A dear friend of mine is currently a nurse intern at a Very Big Name Research Institution in the US, and she just completed a short course on end-of-life care that is both practical and reflective of all the latest research. What did State-of-the-Art End-of-Life Care Course say about death and children (besides that, I’m not kidding, you only get one shot at death so you had better do it right)? According to the latest research, the more children are involved with a parent who is actively dying, the better for that kid. They will thank you later. Well, no, they won’t, really.

This little revelation happened to coincide with a bad time for me, when I had to drop everything to lie down and cry because I had no energy for my normal life and because my head just hurt too much. My daughter got to see me cry, so obviously we are all about doing the right thing here.

Meanwhile, The Prophet, who gained his nom du blog partly from the etymology of his name and partly from his innate spirituality, said when told about my cancer, “You tell me that I shouldn’t be sad, but I don’t feel like being happy.” When I was first diagnosed we had our wonderful Rabbi D over to just remind us that she is there for them. She blessed two mezzuzot that we had put off hanging on the front and back doors, so now every morning The Prophet pats his hand on the mezzuzah and then kisses his hand on the way out. At first I thought that this was just a fluke that I witnessed, but then I saw that he does it every day, even when he’s in a hurry. I asked him why later, and he said, “I don’t know why I do it, but the day just wouldn’t feel right if I didn’t.”

A couple of things you might disagree with your partner about

Back when we met, there was almost nothing that The Historian and I disagreed about except for “mushrooms are a delicious food item,” which remains a point of disagreement between me and the rest of my household. But other than that, there was nothing that we disagreed about, and no doubt that helped our relationship.

Once you have children, things to disagree about multiply. Most recently, we disagree about which podcasts I should listen to while on the same floor of the house as our children, ages 11 and 8. In truth, I like to listen to podcasts, sometimes while I am cooking. Sometimes the children are potentially within hearing distance. And sometimes these podcasts combine legitimate family topics like politics with profanity or flippant views of humanity, as does Pod Save America. Sometimes they combine favorite family concepts like fantasy with goofy digressions on sex, like badgers who turn into whatever species they have sex with, or or with pointlessly bizarre characters, like flowers who say in a diminutive southern accent, “I will fuck you up!” Now, you could be forgiven for thinking that I could just steer clear of podcasts with profanity and I’d probably be fine, but what if I don’t want to steer clear of podcasts with profanity? What if it exists as a release valve to combine a healthy dose of irreverence with important topics of the day, like the Republican-controlled Congress or dragons? How far do I need to protect my children from profanity and irreverence? I’m pretty sure that no one worked this hard to protect me from these things.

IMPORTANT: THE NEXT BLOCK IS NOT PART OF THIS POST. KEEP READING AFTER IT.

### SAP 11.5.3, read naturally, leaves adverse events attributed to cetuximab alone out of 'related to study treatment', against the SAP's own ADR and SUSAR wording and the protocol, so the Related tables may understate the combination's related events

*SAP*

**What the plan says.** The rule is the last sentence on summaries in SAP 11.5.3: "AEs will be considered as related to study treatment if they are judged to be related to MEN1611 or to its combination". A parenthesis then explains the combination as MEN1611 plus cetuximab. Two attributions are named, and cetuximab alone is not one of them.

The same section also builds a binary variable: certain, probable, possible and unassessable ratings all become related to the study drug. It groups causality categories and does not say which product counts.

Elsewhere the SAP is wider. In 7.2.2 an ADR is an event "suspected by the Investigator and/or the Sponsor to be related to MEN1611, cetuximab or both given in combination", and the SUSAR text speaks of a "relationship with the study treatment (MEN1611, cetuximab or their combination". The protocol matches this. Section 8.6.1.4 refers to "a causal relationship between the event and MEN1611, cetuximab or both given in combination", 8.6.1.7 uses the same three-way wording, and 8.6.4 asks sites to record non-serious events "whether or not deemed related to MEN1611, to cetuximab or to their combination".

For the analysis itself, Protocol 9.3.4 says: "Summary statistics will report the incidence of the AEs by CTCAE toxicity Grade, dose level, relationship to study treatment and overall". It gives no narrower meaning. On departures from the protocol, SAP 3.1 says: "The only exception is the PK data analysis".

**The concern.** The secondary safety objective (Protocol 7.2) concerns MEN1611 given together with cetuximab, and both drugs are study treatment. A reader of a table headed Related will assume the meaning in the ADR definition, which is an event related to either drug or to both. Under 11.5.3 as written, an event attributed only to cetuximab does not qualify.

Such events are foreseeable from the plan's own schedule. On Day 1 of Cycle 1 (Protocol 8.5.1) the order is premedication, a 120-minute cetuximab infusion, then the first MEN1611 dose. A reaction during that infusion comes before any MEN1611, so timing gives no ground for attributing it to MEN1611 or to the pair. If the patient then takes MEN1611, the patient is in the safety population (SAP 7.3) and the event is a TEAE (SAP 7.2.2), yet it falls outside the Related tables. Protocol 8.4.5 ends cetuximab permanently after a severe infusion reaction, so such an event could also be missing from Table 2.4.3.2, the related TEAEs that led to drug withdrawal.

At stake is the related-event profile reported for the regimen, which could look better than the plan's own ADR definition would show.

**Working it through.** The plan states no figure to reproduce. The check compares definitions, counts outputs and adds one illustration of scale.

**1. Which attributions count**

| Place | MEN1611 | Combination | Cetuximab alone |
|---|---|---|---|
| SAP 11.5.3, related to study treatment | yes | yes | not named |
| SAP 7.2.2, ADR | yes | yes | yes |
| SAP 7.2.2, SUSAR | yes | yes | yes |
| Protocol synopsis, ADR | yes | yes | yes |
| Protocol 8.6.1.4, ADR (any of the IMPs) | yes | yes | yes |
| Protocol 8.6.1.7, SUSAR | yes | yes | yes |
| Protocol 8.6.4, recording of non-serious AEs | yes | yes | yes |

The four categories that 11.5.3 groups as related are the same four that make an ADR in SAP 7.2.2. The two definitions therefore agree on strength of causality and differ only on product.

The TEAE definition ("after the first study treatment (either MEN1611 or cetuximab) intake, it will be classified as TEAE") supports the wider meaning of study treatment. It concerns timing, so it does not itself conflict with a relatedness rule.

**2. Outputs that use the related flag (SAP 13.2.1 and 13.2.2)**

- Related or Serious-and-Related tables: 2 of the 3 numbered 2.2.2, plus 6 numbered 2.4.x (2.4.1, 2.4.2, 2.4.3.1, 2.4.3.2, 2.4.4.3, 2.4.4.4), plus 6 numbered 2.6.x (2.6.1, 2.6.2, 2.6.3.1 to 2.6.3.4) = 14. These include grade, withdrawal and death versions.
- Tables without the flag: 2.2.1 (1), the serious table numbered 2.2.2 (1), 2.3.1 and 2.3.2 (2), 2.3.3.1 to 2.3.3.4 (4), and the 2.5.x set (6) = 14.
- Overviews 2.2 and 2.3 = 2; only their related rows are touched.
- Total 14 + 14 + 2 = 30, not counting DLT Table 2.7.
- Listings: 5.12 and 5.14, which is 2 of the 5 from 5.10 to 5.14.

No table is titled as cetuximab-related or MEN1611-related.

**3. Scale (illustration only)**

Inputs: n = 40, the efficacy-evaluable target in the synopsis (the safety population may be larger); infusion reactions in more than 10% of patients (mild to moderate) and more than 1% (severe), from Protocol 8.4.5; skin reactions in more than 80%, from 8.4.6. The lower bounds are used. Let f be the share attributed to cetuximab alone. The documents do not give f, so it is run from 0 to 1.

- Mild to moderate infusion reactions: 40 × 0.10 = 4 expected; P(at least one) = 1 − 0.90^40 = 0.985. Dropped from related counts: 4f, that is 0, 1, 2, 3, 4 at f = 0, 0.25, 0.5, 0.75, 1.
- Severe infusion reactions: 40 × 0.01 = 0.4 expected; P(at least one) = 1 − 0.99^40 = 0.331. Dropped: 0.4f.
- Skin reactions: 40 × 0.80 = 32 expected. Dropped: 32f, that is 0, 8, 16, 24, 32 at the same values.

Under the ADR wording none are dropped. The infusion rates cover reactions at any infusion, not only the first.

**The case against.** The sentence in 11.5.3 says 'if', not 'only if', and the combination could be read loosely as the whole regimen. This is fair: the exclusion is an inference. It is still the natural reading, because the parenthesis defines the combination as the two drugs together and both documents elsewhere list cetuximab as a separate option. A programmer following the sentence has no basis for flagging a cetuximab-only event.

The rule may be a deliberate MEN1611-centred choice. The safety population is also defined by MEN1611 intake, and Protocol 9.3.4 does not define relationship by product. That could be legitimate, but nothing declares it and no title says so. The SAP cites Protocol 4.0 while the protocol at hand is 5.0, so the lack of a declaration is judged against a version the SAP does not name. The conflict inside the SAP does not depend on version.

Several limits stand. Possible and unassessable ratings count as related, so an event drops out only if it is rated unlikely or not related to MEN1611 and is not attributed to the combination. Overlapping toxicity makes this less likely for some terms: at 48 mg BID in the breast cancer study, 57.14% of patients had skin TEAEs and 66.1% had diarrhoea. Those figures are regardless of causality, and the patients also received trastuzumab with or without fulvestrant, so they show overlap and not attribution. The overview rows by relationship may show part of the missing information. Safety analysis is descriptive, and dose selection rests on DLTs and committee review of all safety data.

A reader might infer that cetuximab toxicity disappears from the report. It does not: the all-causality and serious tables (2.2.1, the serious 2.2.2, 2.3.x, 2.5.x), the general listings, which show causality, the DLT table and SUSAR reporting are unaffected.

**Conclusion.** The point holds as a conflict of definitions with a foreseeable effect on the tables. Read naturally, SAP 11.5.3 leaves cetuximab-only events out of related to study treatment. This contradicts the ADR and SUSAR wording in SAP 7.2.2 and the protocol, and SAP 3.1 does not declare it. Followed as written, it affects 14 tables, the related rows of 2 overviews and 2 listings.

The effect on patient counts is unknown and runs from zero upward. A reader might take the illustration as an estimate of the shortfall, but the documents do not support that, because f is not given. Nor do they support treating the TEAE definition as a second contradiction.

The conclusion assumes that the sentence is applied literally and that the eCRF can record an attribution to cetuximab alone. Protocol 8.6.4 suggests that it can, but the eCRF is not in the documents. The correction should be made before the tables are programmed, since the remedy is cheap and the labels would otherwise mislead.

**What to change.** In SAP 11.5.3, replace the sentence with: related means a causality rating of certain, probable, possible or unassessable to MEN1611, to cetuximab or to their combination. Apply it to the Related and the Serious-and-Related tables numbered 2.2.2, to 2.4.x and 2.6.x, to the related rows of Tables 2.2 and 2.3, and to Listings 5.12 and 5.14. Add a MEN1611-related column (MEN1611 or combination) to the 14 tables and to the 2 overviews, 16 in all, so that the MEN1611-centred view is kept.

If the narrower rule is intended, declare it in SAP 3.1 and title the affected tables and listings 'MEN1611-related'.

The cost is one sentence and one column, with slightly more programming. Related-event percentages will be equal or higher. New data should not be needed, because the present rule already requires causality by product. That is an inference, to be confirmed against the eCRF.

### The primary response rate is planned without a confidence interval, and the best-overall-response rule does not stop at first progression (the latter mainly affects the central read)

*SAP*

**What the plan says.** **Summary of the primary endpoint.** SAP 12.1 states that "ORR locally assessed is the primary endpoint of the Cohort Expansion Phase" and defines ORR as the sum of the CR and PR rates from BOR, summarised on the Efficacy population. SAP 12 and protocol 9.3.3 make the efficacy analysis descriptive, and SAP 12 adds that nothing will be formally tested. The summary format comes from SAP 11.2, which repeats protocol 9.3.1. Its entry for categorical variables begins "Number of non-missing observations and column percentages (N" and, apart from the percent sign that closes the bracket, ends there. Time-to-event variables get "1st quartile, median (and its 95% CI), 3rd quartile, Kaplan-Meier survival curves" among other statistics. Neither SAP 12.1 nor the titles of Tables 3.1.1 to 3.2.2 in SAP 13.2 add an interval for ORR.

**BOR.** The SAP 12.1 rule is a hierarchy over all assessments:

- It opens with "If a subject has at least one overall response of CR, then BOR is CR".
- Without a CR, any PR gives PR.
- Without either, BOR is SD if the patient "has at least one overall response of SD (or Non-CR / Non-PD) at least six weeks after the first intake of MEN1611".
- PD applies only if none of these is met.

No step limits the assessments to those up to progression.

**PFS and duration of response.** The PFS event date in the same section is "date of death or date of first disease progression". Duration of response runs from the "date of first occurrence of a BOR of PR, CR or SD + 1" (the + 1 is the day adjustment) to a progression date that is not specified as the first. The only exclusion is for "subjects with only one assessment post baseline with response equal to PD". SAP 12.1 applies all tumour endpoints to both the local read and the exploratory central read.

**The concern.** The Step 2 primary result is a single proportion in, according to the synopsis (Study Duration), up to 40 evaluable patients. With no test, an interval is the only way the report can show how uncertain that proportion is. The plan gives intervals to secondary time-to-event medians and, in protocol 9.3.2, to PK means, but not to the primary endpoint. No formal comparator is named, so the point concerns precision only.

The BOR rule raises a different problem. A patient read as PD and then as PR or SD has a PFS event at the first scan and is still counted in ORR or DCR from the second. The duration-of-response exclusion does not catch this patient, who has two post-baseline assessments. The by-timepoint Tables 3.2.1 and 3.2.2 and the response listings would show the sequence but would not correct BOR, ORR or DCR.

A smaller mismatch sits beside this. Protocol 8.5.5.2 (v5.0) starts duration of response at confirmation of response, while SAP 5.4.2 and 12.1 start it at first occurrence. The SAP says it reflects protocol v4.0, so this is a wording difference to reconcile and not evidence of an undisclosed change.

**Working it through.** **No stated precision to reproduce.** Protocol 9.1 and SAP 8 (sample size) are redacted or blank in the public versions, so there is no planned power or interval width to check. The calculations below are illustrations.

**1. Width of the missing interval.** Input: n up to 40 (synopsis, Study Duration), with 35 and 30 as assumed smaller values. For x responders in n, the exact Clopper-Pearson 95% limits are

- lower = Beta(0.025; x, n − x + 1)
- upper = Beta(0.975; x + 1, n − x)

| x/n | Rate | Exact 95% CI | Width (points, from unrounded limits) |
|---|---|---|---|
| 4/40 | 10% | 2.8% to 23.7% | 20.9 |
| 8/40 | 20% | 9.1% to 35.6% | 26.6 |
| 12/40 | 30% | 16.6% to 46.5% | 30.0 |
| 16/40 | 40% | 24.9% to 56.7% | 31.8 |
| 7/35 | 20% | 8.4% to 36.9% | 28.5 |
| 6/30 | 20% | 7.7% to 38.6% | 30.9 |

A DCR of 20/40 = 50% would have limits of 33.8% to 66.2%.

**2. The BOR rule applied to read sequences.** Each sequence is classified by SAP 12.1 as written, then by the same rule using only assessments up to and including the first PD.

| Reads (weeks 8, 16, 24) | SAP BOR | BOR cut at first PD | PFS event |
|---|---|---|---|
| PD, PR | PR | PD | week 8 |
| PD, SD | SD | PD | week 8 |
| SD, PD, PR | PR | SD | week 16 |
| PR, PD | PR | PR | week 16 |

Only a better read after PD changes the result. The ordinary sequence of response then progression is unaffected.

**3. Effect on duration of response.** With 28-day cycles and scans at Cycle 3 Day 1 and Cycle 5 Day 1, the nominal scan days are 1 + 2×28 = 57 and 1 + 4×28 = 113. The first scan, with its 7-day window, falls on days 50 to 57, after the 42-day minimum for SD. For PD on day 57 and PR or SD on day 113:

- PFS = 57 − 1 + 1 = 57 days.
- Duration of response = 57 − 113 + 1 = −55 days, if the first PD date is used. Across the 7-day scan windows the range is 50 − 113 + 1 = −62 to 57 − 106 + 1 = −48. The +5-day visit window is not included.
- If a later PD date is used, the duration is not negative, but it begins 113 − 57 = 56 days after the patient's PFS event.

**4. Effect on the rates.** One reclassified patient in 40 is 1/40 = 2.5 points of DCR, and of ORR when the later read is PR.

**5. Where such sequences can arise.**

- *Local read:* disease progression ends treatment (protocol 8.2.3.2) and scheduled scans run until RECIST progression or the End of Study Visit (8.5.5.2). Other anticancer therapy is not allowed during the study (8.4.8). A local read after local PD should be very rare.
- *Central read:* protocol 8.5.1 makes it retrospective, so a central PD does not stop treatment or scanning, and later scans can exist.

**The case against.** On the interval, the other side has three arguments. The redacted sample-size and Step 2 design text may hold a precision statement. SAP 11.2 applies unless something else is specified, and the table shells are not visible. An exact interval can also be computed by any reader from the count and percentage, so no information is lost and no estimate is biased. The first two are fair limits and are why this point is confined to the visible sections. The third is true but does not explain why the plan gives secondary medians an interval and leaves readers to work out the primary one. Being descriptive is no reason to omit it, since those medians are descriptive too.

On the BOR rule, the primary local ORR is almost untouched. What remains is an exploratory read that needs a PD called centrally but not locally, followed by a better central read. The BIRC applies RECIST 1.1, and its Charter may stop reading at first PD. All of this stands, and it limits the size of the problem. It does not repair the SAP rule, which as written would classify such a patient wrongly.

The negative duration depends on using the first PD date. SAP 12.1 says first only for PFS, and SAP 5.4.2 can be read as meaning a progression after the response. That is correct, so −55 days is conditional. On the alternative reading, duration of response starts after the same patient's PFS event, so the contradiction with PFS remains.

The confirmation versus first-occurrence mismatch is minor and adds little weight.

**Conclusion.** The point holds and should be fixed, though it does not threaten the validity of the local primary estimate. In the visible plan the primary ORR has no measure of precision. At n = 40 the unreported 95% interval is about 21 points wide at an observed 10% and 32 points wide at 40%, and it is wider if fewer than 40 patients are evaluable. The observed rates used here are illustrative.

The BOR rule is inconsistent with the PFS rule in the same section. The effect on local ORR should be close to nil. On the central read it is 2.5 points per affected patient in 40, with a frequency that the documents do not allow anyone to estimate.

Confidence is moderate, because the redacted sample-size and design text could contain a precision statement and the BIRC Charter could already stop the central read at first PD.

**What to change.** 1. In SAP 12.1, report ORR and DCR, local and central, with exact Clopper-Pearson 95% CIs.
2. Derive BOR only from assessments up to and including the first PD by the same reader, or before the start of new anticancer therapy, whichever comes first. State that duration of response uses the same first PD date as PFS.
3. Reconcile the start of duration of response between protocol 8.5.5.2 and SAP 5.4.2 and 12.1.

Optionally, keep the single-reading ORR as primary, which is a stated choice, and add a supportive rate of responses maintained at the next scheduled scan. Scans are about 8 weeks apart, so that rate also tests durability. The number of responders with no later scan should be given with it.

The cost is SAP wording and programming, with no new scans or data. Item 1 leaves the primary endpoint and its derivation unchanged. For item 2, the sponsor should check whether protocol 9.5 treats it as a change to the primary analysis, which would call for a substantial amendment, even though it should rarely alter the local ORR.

When you are dealing with a home and a family and a genuine health crisis, things to disagree about seem to multiply, .Another thing that we disagree about is whether you call basement flooding, or anything, “an act of God.” The Historian, it seems, is a committed atheist, whereas I am a committed quasi-agnostic. When the temperature goes from -10C (14F) to 2C (35C) overnight, that is notable. When it the temperature then proceeds to climb to a high of 10C (50F) and to rain for 24 hours in Ontario in January, well that’s pretty much an act of God, in my book. And if your basement decides to then leak like it’s never leaked before, well, there’s probably nothing to be done. There is especially nothing to be done if it coincides with your fatigue levels being elevated by the previous radiation treatment, which tends to cause levels of side effects that increase for several weeks following treatment.  How else does one explain these things?


Happy 2018!

Things that may have been heard during my Winter Holidays:

I got trekking poles for Hanukkah! I can go anywhere.

Let’s hope we have a White Christmas.

We can’t wait to see the cousins! I can’t believe that Neige and The Prophet are now the older cousins.

This is the year that I embrace being the friend who is bad at wrapping presents.

Jigsaw puzzles are really addictive, and communal.


Luke’s already saved the universe once, so it must be someone else’s turn. (And if we’re honest, we all wanted to go to Tashi Station.)

“Learn/teach from your failures,” is great advice, but books are Yoda’s enemy.

Oh, and on that note: you occasionally try to tell me that unpeeled avocado slices on a bed of fucking limes is food.

-15 Celsius with wind is really cold.

The thing that I want most for the holidays is a new fish tank, with real fish.

We have 8 new fish! Their names are Frey, Freya, Odin, Noir, Mr. Glowy-right, Mr. Glowy-left, Mr. Glowy-middle, and Mr. Glowy-straight.